1. Why Smart People Take Social Security Benefits Early
  2. Cost-of-Living Adjustment (COLA) 
  3. The World Has 53.3 Years of Oil Left
  4. 3 Reasons to Travel While You’re Young 
  5. Jim Puplava on Peak Oil  
  6. The Resource Shortage Is Real - Time
  7. This 1 chart exposes climate-science deniers as frauds 
  8. The 15 Best Countries To Retire To In 2014 - Forbes
  9. Retire overseas on $1200 a month - MSN Money
  10. The World's Most Dangerous Water Fight
  11. Scarce resources, climate biggest threats to world health 
  12. Best Places to Retire - US News & World Report 
  13. Social Security: 3 Reasons That 62 Is the "Most Prevalent Age" to Claim Benefits
  14. Has the 2014-2016 Crisis Window Been Delayed?
  15. Social Security: How to Estimate Monthly Retirement Benefit? (Travel to Wellness
  16. CPI Distortions 
  17. Retiree Tax Map 
  18. 10 things retirees won’t tell you 
  19. Demographics - Crash Course Chapter 15 
  20. 5 Scary Things Scientists And Economists Think Could Happen By 2050
  21. Here’s the Only State Where Retirees Have Enough Income
  22. Do you have a Social Security game plan?
  23. Understanding the benefits (Social Security Administration)
  24. Markets Are Not Considering Weakness In Middle Class
  25. Retirement Withdrawal Strategies That Can Pay Off Big
    • If you are buying your own health insurance via the Obamacare exchanges, keep your taxable income low to qualify for big subsidies.
  26. When can I start collecting Social Security benefits?
    • There are more articles on the left panel under "Social Security".
    • Will Social Security still exist when I retire?
      • The government’s official position is that there is enough money saved to pay benefits at the currently scheduled amounts until 2041
      • The Social Security Administration admits on its Web site that benefits will likely be reduced after that, barring changes that improve the financial strength of the system.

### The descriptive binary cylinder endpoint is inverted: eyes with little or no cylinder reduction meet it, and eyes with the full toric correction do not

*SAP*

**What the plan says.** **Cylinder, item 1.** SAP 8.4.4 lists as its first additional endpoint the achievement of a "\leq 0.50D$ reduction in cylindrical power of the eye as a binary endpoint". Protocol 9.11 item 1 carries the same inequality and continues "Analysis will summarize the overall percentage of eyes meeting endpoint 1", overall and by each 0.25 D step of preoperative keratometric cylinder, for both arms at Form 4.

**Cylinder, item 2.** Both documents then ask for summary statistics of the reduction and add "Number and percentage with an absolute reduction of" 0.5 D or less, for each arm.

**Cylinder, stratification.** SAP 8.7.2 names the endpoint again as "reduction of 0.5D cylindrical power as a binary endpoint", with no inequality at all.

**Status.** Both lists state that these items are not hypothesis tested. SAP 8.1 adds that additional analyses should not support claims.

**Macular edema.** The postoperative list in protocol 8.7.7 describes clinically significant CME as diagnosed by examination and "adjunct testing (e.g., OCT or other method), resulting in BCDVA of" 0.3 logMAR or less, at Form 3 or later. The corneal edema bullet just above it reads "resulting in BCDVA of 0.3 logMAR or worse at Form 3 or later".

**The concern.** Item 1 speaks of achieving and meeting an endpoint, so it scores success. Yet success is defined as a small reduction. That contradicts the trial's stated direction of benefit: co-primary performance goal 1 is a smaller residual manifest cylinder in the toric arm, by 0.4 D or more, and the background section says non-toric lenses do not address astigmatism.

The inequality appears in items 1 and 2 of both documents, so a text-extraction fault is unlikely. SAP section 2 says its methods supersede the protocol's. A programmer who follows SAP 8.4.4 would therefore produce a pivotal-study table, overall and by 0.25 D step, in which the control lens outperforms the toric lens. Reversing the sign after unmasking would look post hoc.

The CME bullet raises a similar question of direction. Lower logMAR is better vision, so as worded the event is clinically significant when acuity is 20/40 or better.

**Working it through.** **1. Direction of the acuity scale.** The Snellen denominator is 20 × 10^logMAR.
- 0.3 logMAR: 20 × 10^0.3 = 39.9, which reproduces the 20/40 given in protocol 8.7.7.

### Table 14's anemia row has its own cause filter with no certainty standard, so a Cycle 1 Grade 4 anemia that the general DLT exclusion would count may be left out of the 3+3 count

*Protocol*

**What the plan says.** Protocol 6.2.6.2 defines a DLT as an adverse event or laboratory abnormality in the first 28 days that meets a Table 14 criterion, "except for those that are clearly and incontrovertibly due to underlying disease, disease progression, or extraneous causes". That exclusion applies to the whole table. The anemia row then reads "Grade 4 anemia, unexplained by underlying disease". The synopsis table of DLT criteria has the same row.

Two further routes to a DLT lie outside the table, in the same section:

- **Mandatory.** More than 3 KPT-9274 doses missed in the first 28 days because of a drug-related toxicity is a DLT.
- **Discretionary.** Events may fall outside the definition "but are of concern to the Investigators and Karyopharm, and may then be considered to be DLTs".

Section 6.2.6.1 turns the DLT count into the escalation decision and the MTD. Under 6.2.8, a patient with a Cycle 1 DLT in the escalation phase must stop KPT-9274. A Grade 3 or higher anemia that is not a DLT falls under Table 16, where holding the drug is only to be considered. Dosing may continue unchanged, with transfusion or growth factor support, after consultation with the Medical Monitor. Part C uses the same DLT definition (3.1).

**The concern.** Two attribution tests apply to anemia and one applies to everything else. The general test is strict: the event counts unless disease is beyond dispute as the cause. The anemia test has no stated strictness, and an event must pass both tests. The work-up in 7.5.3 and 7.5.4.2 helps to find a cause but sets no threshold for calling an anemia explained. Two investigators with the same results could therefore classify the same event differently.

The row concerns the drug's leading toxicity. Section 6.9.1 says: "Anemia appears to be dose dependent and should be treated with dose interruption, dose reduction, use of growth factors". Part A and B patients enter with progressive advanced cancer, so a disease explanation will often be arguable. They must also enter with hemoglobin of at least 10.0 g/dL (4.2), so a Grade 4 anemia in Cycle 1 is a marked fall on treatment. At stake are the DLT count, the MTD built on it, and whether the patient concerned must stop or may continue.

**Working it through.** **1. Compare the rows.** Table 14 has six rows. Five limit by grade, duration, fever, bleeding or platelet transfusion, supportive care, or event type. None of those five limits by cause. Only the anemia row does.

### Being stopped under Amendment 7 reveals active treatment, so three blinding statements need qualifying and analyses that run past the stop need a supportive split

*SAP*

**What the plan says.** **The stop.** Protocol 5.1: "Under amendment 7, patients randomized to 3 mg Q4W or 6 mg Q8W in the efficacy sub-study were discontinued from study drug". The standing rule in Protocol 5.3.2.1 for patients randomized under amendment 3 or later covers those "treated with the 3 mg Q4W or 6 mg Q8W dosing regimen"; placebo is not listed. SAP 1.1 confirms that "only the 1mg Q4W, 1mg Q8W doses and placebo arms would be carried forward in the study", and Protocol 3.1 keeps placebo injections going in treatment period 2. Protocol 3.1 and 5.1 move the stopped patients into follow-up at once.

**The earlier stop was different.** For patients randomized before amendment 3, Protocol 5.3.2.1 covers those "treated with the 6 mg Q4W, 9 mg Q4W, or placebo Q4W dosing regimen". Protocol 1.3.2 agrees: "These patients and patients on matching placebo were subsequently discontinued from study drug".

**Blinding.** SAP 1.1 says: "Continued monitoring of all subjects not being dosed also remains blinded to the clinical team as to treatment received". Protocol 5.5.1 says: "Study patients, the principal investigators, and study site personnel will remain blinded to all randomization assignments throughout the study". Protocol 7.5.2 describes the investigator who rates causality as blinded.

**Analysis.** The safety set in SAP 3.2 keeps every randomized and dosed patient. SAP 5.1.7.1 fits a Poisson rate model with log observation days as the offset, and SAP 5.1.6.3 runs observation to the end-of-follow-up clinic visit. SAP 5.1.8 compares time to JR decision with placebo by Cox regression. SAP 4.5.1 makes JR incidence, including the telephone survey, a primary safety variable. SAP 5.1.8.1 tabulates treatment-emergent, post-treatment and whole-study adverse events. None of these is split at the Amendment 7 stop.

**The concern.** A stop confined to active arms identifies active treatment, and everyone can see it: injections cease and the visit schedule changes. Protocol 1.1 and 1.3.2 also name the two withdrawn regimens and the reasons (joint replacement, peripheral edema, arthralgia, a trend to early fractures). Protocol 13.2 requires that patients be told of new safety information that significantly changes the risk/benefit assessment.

27. 3 Retirement Rules Of Thumb That Really Work
    • Save 15% a year
    • Create an investment portfolio based on your age
    • For retirement withdrawals, start with the 4% rule. 
  28. The Most Tax-Friendly States for Retirement
    • Most tax-friendly states: AZ, AK, DE, FL, GA, NV, LA, MS, SD, WY
    • Tax-friendly states: AL, AR, CO, ID, KS, KY, OK, PA, SC, TX, WA, WV
  29. Best Cities for Successful Aging
  30. Investors Everywhere Are Underestimating These 3 Massive, Predictable Forces
    • The US government takes in $3 trillion in taxes, but it owes $108 trillion. ”Do the math." 
  31. Social Security Office Locator
  32. Seven Surprising Social Security Facts
    • The tax rate that funds Social Security has already risen SIXFOLD!
  33. Where Are the Hardest Places to Live in the U.S.?
  34. Most livable cities in Canada
  35. Understanding the Benefits (
  36. How age differences in couples affect Social Security
    • It often makes sense for the younger of the two to take benefits early.
  37. Who gets grandfathered in with Social Security rules change?
    • According the provisions put forth in the Bipartisan Budget Act of 2015 (HR 1314) last year, individuals who were born before 1954 are considered to be grandfathered in as eligible to file a restricted application for spousal benefits, according to Jim Blankenship, author of A Social Security Owner's Manual: Your Guide to Social Security Retirement, Dependent's, and Survivor's Benefits.
  38. Check for errors in your Social Security statements
    • Officially, you have to correct errors within 3 years, 3 months and 15 days following the year of the mistake.
  39. How Much Money Does the Average American Get From Social Security?
    • The average for all Social Security receipts is $1,249.55 per month, and for retired workers (over the age of 65), it’s $1,363.66 (as of February 2017).
  40. How to enroll in Social Security?
  41. 3 Reasons It's Dumb to Take Social Security Benefits at 67
  42. The "Angry Birds" Approach to Understanding Deficits in the Modern Economy
  43. 10 Reasons Why You Probably Don’t Know Enough About Social Security
  44. Why Smart People Take Social Security at 62 (Even When They Shouldn't)

Sunday, August 31, 2014

How-To: Know the Size of Your Swimming Pool

To maintain the health of your pool, there are two main areas to be considered:
  • Chemical
  • Mechanical
For the chemical part, you always need to estimate the size of pool first.  For example, if you need to add chlorine shock,  Leslie's Swimming Pool Supplies always ask your pool size in gallons before they decide how much chlorine powder you need for your pool.

If your pool has regular shapes such as rectangles or circles, it's relatively easy to come up the pool size.  For example, for a rectangular pool, its size can be estimated by: